One of London's major road arteries is still blocked by a mysterious hole. Paul Wheeler reports on work in progress to get the traffic flowing again.
It will be November at the earliest before the Blackheath Hill section of the A2 is open to traffic again. After four months of detailed investigation, grouting began last month and is scheduled to last for at least another three months.
Now Transport for London (TfL) is confident it knows why, on Sunday 7 April, a 6m-wide crater suddenly opened up on the main arterial route into London from the south east.
The road was immediately closed, diversions set in place and 37 households evacuated.
Then the investigation started.
'For the first few days we didn't dare get any heavy equipment on site. All we could do was survey up and down the road to detect movements, ' says Trevor Williams, TfL Street Management's south east area roads manager.
'There was total ground loss below a section of the road and adjacent pavement. It was clear the failure was gradually enlarging as the collapsed faces assumed their angle of repose.'
TfL's priority was to stop the hole getting bigger, and so it filled the void with around 100t of pea gravel - in itself quite a challenge, when there was no assurance of the stability of the surrounding ground. Within a week, TfL, term contractor Fitzpatrick and consultant Parkman were sufficiently confident that the collapse had stabilised to allow closer investigation.
Eventually the cause of the collapse was attributed to ground loss, a result of water removing fines from underlying granular fill material (see box).
The source of the water - whether it was natural flow within the ground or from a leaking water main - will probably never be determined.
Two water mains do lie within the collapse zone but, as Williams points out, when water mains rupture soil fines are usually washed up onto roads.
In this case everything went down the hole, suggesting the mains broke during the collapse.
With the engineering effort focused on getting the road re-opened, the assembled team embarked upon a very large site investigation, covering a 600m long section of the A2 where it drops down from Blackheath to Deptford. The main strategy was to use a geophysical technique backed up with boreholes. 'We wanted to use two techniques so that one would be proving the other, ' explains Williams.
For the geophysics, Parkman called upon the services of Keele University-based Microsearch. It then conducted a microgravity survey along the entire section of concern.
The basic principle was to position boreholes where the geophysics identified anomalies.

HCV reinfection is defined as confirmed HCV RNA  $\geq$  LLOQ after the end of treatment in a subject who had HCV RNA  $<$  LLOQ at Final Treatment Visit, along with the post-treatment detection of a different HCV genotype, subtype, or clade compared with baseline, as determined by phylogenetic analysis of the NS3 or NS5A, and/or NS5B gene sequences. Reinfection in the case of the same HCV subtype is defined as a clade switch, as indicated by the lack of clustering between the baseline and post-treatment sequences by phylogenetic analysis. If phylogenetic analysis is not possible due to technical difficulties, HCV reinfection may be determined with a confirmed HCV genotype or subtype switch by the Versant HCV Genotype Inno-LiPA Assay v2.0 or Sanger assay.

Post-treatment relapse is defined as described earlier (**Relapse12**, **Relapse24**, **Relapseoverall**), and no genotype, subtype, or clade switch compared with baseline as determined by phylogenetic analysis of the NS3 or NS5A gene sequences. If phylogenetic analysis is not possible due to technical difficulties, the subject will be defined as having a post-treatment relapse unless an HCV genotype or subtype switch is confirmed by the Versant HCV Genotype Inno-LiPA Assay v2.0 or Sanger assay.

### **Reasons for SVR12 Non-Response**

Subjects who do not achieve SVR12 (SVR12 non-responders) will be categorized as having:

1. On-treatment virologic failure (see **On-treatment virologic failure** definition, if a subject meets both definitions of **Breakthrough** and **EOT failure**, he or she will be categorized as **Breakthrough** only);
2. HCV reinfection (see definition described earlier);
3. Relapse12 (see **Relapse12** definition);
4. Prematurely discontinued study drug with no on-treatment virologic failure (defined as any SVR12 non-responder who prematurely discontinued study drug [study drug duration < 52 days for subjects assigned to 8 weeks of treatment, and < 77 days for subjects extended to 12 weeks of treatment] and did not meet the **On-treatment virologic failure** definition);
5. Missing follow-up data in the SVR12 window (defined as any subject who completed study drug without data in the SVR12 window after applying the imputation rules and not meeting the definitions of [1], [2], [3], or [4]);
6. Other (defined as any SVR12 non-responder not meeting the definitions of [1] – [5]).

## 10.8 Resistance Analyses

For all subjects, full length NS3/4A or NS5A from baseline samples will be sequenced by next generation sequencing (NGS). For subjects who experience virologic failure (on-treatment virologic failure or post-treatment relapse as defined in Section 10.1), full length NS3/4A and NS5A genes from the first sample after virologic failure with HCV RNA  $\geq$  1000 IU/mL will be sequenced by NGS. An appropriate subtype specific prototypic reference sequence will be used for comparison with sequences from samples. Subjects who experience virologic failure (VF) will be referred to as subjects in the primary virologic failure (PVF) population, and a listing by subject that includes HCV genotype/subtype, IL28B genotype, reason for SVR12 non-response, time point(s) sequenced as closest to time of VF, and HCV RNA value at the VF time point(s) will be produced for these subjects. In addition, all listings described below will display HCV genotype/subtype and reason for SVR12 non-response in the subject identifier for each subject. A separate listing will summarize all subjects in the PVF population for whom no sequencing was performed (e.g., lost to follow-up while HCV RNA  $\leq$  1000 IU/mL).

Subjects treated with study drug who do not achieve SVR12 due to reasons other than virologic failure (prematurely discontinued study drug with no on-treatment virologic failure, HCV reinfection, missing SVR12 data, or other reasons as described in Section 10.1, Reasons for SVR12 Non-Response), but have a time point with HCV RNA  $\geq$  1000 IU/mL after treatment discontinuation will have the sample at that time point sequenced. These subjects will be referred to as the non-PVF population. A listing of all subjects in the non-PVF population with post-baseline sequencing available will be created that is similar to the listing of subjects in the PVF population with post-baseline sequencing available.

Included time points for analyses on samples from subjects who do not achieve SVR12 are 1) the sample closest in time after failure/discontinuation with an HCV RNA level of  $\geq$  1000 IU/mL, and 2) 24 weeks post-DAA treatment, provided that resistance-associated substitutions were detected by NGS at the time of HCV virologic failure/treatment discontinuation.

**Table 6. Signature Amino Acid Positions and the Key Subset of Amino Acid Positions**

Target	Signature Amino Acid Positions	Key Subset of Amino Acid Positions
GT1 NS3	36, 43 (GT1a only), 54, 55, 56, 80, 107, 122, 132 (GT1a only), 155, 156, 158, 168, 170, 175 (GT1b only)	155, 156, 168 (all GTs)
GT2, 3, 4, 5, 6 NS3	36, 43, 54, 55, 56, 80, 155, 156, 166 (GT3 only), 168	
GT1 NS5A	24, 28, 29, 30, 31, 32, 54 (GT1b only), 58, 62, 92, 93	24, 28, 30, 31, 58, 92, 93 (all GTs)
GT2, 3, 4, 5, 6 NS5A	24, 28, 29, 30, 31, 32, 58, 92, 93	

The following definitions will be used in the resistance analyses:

There was some concern over the weight of drilling equipment and the fact that most site investigation techniques use percussive drilling methods. An early priority was finding a company that could offer lightweight (percussive) window sampling with a rotary coring follow-on.
Bristol-based Structural Soils had the right equipment available for immediate start. It gave the company a foot in the door that has subsequently developed into a 105-borehole investigation, with percussive samples taken down to 13m and rotary cores reaching down as far as 40m.
Investigating the full subsurface extent of the collapse presented some additional problems - principally because of on-going concerns over the area's stability. Williams says they were also keen to maintain the two-technique approach to site investigation.
Parkman therefore enlisted the help of Cementation Skanska to use its '3dT' borehole seismic tomography techniques to produce a 3D image of the ground. Four boreholes were drilled around the perimeter of the collapse, in which was placed seismic source and receiver arrays.
By sending and receiving seismic signals between the four boreholes it was possible to build up a 3D velocity model of the ground. The resulting velocity contour image can be viewed on a PC from many different angles and gives clear definitions of the contrasting densities of different structures in the ground.
From the microgravity and borehole work, TfL identified a 180m section of road that needed to be treated by drilling and grouting before it could be reopened to traffic. Fitzpatrick brought in Keller Ground Engineering to carry out the remedial work.
Drilling and grouting is inherently an empirical process - in that it is not possible to scientifically predict the flow and take of the injected grout. Experience however gives contractors a good indication of what is likely to happen. Established drilling and grouting practice treats early production as a working trial from which the design is refined and then validated. It is a two-phase process and if carried out correctly the injection works are self-checking.
In the first phase Keller is drilling holes on a 3m grid through the affected ground and penetrating the insitu chalk by 2m. Grout is injected into each hole until no more will go in.
After the grout has gone off, a secondary grid of injection holes is drilled in between the primary grid. From the grout take within the secondary injection holes it is possible to check the effectiveness of the grouting and assess the performance of the works.
Keller started work in late July and the hope is always that the spacing of the grout injection holes can be increased to reduce the amount of drilling needed to cover the treatment area.
Provided there are no surprises the road should reopen by the end of November.
Williams remains convinced that TfL's strategy to investigate the cause fully is one that will prove to be the most cost and time effective in the long run.
In the meantime he is highly complimentary of the 'partnership approach' that has seen everyone, from the police, local authorities, local residents associations, Thames Water, the Environment Agency and even the bus companies making the best of a bad situation.